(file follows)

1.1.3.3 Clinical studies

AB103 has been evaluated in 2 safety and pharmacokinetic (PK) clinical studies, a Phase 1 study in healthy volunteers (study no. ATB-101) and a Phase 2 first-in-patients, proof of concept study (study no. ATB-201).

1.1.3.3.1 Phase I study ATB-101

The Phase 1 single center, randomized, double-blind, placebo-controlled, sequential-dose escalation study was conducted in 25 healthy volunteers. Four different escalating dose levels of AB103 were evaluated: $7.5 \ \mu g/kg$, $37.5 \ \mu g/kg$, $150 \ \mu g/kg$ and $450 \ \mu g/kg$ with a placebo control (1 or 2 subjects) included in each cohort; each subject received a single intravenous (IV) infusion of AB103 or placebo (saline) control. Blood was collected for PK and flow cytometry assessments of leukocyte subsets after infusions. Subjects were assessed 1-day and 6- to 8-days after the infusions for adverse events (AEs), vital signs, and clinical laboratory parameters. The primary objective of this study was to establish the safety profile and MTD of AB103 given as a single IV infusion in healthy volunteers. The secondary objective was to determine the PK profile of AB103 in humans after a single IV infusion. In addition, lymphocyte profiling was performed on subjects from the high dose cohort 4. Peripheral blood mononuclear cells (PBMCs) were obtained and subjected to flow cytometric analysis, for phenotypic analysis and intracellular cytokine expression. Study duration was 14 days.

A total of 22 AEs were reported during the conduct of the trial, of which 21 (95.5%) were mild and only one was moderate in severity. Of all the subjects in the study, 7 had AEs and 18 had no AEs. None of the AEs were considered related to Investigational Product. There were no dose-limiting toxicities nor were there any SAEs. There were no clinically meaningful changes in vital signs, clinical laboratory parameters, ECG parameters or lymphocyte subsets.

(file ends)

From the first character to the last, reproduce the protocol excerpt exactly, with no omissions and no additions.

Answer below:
1.1.3.3 Clinical studies

AB103 has been evaluated in 2 safety and pharmacokinetic (PK) clinical studies, a Phase 1 study in healthy volunteers (study no. ATB-101) and a Phase 2 first-in-patients, proof of concept study (study no. ATB-201).

1.1.3.3.1 Phase I study ATB-101

The Phase 1 single center, randomized, double-blind, placebo-controlled, sequential-dose escalation study was conducted in 25 healthy volunteers. Four different escalating dose levels of AB103 were evaluated: $7.5 \ \mu g/kg$, $37.5 \ \mu g/kg$, $150 \ \mu g/kg$ and $450 \ \mu g/kg$ with a placebo control (1 or 2 subjects) included in each cohort; each subject received a single intravenous (IV) infusion of AB103 or placebo (saline) control. Blood was collected for PK and flow cytometry assessments of leukocyte subsets after infusions. Subjects were assessed 1-day and 6- to 8-days after the infusions for adverse events (AEs), vital signs, and clinical laboratory parameters. The primary objective of this study was to establish the safety profile and MTD of AB103 given as a single IV infusion in healthy volunteers. The secondary objective was to determine the PK profile of AB103 in humans after a single IV infusion. In addition, lymphocyte profiling was performed on subjects from the high dose cohort 4. Peripheral blood mononuclear cells (PBMCs) were obtained and subjected to flow cytometric analysis, for phenotypic analysis and intracellular cytokine expression. Study duration was 14 days.

A total of 22 AEs were reported during the conduct of the trial, of which 21 (95.5%) were mild and only one was moderate in severity. Of all the subjects in the study, 7 had AEs and 18 had no AEs. None of the AEs were considered related to Investigational Product. There were no dose-limiting toxicities nor were there any SAEs. There were no clinically meaningful changes in vital signs, clinical laboratory parameters, ECG parameters or lymphocyte subsets.